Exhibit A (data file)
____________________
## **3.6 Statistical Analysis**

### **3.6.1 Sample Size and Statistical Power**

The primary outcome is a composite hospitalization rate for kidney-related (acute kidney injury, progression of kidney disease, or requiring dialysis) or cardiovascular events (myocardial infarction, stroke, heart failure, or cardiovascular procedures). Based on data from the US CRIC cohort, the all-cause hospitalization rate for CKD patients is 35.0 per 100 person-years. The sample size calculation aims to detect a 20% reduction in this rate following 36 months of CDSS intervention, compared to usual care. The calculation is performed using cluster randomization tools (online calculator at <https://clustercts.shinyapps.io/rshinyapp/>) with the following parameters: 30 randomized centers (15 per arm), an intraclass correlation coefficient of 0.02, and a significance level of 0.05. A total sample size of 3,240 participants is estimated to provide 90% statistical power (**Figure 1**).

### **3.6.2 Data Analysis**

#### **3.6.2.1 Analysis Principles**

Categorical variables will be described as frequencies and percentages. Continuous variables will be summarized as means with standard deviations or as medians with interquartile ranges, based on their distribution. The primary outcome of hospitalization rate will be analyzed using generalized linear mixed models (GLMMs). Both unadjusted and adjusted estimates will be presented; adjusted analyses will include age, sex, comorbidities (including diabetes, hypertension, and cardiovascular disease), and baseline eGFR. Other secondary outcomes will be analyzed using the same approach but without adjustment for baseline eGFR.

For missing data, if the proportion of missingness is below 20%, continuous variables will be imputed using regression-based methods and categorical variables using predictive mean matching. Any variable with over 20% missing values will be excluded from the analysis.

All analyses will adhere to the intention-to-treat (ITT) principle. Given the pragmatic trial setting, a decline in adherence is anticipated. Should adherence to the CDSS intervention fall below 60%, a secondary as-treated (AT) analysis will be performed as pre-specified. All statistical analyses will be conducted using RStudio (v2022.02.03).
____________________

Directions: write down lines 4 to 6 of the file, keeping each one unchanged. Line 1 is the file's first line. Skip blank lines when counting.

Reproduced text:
### **3.6.2 Data Analysis**

#### **3.6.2.1 Analysis Principles**

Categorical variables will be described as frequencies and percentages. Continuous variables will be summarized as means with standard deviations or as medians with interquartile ranges, based on their distribution. The primary outcome of hospitalization rate will be analyzed using generalized linear mixed models (GLMMs). Both unadjusted and adjusted estimates will be presented; adjusted analyses will include age, sex, comorbidities (including diabetes, hypertension, and cardiovascular disease), and baseline eGFR. Other secondary outcomes will be analyzed using the same approach but without adjustment for baseline eGFR.